LOS ANGELES — Trying to counteract their woeful rebounding this season, the Timberwolves have decided to make things interesting. That is, they have started putting a little money on the line if players allow their man to secure an offensive rebound.

"If you give up an offensive rebound, you owe something," forward Jarred Vanderbilt said. "That's putting it in the back of guys' minds — don't give up offensive rebounds."

Every time a player allows one he has to put $100 into the pot, center Naz Reid said, with the evidence coming in film sessions. Someone claims the pot if they get more than five offensive rebounds in a game. If more than one person reaches that mark, they break the tie by shooting half-court shots at the end of practice.

"I'm trying to get every bit of money," Reid said.

There has been a decent amount of money for everyone to win lately because the Wolves had the worst defensive rebounding percentage in the NBA entering Saturday at 66.3%. That statistic tells how often the Wolves grab all available defensive rebounds.

The smaller Wolves knew they weren't going to be one of the best rebounding teams in the league this season, but they didn't expect to be this bad.

“It's not that we need bigger bodies, it's that we need to fight to get the rebound. It's not just the bigs . . . but everybody.”
Jarred Vanderbilt

Two questions surround the woeful numbers. What can they do now to fix it? And is there only so much the current roster can do given its construction from the end of Gersson Rosas' tenure, which left the Wolves without many traditional options to fill the power forward position?

Coach Chris Finch said the answer lies in both areas.

"It's a mixed bag for sure," Finch said. "Our habits have to be better. We've gotten away from just simple box-outs and sandwiches and there's too many times, particularly in the guts of the game, when people are running by and getting put-backs. That's inexcusable and that's habits.

"Then some of it is just we run out of size. Some of it is personnel-driven. I believe rebounding is one of those things that guys who are really good rebounders just have this knack for getting the ball."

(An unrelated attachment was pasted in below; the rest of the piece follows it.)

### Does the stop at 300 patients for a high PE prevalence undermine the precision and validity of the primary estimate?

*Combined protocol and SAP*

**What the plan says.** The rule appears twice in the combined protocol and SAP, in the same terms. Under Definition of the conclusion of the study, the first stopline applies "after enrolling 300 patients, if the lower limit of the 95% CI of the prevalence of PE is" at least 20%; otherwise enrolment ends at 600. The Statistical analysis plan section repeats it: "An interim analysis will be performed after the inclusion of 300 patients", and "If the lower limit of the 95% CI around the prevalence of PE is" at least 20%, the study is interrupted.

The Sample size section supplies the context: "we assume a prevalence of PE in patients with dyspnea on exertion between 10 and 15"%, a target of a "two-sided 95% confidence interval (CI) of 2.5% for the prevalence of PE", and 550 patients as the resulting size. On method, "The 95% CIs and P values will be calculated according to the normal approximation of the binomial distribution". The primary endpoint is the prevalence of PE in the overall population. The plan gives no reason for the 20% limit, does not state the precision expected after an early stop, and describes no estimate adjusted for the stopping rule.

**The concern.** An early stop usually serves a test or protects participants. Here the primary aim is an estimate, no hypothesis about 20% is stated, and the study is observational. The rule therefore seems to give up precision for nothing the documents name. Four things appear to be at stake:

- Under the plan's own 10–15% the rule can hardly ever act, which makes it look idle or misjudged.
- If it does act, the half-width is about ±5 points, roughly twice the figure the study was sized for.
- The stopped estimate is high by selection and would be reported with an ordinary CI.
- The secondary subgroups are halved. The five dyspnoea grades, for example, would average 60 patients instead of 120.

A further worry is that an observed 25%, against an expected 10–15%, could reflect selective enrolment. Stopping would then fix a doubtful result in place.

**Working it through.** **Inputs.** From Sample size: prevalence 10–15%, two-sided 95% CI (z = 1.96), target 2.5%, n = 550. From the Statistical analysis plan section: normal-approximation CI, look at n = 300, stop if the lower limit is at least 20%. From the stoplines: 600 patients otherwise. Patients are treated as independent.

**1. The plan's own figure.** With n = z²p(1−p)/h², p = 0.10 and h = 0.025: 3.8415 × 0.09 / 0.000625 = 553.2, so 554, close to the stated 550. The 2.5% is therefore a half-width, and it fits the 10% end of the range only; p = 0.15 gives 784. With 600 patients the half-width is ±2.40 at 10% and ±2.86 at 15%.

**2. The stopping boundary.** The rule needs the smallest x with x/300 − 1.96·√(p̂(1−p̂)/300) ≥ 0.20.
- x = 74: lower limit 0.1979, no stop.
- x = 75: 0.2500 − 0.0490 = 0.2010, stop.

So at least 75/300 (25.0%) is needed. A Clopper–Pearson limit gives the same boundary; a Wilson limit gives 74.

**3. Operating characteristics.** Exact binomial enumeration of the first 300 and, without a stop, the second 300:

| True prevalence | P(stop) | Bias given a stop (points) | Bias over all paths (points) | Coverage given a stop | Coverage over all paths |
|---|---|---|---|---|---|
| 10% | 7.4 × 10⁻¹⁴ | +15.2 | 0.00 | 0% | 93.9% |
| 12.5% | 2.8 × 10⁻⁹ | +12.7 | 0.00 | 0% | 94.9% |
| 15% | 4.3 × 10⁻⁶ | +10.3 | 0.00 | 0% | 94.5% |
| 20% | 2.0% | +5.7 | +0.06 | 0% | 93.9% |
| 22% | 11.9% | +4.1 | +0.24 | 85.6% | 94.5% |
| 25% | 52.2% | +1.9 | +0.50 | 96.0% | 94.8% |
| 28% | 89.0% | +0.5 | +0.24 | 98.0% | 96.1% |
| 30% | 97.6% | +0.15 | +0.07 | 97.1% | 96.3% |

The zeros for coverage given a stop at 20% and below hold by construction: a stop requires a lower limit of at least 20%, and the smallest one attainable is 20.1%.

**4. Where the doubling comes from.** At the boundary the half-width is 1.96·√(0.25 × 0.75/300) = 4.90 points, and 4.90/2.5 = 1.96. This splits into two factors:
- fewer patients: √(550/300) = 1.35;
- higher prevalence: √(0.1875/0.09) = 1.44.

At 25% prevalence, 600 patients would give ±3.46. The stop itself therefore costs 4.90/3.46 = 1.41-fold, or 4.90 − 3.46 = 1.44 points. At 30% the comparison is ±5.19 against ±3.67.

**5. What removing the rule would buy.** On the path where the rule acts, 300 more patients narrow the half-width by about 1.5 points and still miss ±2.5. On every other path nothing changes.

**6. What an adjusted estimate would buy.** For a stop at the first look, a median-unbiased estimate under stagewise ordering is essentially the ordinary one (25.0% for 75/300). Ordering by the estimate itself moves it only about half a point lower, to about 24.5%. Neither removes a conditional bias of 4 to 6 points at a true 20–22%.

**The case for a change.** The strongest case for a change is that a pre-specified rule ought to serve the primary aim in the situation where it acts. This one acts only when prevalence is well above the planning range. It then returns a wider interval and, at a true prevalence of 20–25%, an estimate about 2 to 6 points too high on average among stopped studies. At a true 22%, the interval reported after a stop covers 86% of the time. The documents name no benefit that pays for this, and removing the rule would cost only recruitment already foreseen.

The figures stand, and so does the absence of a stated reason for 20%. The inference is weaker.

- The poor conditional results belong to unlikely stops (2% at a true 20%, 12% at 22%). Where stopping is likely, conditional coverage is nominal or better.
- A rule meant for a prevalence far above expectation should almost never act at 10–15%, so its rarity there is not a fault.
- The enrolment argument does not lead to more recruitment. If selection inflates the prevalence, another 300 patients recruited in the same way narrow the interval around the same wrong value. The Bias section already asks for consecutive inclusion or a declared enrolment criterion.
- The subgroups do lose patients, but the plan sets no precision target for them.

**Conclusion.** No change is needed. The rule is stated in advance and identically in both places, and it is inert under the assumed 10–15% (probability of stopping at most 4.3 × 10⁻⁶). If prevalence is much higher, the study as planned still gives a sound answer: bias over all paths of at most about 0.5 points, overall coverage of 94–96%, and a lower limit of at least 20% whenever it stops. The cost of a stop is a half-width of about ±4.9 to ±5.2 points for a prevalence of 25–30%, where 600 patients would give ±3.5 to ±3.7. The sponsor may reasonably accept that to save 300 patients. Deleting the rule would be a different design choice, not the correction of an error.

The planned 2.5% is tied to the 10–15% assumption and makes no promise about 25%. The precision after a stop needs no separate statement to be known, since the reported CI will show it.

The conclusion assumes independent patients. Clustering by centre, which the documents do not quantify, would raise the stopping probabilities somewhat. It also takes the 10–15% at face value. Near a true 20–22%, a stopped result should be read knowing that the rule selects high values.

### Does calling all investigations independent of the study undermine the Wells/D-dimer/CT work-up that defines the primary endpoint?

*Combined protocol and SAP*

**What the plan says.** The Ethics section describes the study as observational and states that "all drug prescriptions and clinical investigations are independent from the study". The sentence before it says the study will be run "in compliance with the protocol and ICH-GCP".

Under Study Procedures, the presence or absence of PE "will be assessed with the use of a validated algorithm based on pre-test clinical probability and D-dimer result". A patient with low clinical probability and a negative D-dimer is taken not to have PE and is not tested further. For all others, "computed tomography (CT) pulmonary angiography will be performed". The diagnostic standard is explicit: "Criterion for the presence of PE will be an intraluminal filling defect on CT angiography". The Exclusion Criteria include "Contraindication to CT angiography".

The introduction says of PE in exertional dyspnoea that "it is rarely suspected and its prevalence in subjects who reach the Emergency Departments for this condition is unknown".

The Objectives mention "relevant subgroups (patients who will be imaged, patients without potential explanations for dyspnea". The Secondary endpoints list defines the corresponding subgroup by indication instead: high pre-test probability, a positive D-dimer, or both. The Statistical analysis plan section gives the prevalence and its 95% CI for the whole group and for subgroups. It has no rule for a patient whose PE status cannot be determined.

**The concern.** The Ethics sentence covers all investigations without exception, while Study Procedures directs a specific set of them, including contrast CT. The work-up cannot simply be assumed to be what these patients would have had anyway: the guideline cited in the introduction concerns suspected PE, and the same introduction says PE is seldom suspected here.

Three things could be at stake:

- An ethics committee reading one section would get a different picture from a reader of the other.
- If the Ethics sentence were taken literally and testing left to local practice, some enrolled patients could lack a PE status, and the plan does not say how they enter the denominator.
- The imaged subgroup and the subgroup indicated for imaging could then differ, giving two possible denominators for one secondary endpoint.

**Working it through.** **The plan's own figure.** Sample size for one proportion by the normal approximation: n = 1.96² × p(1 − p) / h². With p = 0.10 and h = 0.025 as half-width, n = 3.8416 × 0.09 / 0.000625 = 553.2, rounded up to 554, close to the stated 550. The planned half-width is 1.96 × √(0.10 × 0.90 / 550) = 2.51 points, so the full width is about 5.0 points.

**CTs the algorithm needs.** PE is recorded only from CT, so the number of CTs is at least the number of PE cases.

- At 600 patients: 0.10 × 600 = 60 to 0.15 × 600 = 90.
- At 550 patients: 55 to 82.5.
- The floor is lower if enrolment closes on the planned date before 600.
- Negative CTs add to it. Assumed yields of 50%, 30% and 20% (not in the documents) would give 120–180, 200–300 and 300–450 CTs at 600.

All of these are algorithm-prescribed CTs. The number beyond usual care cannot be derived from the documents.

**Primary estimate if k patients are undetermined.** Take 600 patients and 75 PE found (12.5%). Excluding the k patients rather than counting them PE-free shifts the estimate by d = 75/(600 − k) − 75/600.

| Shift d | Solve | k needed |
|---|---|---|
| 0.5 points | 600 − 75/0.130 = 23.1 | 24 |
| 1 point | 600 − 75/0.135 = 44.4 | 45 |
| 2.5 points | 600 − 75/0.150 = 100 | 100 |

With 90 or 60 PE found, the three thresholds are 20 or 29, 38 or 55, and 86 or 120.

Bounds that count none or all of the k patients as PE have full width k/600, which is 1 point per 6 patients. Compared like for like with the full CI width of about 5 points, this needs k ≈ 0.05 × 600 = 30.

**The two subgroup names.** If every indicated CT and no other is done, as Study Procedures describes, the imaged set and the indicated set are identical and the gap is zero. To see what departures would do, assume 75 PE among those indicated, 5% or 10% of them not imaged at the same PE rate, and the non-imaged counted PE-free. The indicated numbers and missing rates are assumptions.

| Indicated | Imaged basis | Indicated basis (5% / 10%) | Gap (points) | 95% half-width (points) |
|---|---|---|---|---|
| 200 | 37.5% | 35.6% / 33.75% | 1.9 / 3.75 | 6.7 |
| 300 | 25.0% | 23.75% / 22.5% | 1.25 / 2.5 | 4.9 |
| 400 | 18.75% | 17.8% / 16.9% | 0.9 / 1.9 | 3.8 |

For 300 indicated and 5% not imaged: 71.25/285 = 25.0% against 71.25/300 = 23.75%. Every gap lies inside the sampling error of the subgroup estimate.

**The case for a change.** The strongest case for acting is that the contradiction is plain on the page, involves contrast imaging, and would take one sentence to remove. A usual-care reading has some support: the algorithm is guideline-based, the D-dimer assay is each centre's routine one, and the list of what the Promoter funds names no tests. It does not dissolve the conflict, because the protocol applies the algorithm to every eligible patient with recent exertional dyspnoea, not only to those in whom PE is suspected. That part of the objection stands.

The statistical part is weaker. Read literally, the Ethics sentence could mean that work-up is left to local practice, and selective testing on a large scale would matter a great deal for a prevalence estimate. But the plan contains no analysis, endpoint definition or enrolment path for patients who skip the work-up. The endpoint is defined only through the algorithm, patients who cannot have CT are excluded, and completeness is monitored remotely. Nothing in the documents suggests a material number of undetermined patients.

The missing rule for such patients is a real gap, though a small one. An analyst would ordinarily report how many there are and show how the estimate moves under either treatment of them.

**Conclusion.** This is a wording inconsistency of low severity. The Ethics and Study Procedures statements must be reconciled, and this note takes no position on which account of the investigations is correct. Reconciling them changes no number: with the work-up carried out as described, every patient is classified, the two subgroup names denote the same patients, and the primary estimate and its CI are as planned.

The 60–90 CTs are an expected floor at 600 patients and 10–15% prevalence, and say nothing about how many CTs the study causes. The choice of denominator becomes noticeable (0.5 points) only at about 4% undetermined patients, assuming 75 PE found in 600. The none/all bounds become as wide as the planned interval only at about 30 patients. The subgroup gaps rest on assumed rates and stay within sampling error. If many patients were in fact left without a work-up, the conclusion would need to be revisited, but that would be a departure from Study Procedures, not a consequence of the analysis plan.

Vanderbilt seems to be one of the few Wolves with that knack. He grabs 20% of all defensive rebounds when he's on the floor, ahead of Karl-Anthony Towns' 16.2%. That places him in the top 30 among all players who average at least 15 minutes. He's also often in the running for those pots of money with the highest offensive rebounding percentage (9.1%).

"He's been winning the pot," Reid said.

Vanderbilt is of the mind that size isn't an excuse for poor rebounding.

"It's just effort," he said.

He said the Wolves haven't done a good enough job of rebounding as a unit and said the guards have to help more. This was one reason the monetary incentive began.

"It's not that we need bigger bodies, it's that we need to fight to get the rebound," Vanderbilt said. "It's not just the bigs … but everybody. All five. You have other great teams, the good rebounders come with guards getting the long ones."

The Wolves aren't boxing out well enough, Vanderbilt said, nor are they getting off their feet regularly enough to go grab rebounds as high as they can get them.

"We should be doing one or the other …" Vanderbilt said. "Because just standing there in this league, you're not going to get no rebounds like that."

Vanderbilt also said the Wolves have to be willing to sacrifice statistics, since boxing out or sandwiching a bigger opponent with two Wolves can sometimes mean clearing a path for a teammate to get a rebound.

"That's the part of just sacrificing instead of just wanting to grab the rebound," Vanderbilt said "If I can't grab it, I'm going to make sure my man doesn't grab it."

Boxing out. The old-school basketball fundamental sounds like a simple solution, but Reid said it can be too easy for players to stand around and watch as a shot goes up. It's a habit the Wolves have to break

"It's a mental thing …" Reid said. "Everybody is looking at the ball in the air. You're not really thinking about the guy coming in and crashing. That's how some guys get their money."

Or in the Wolves' case, how some guys lose some of theirs.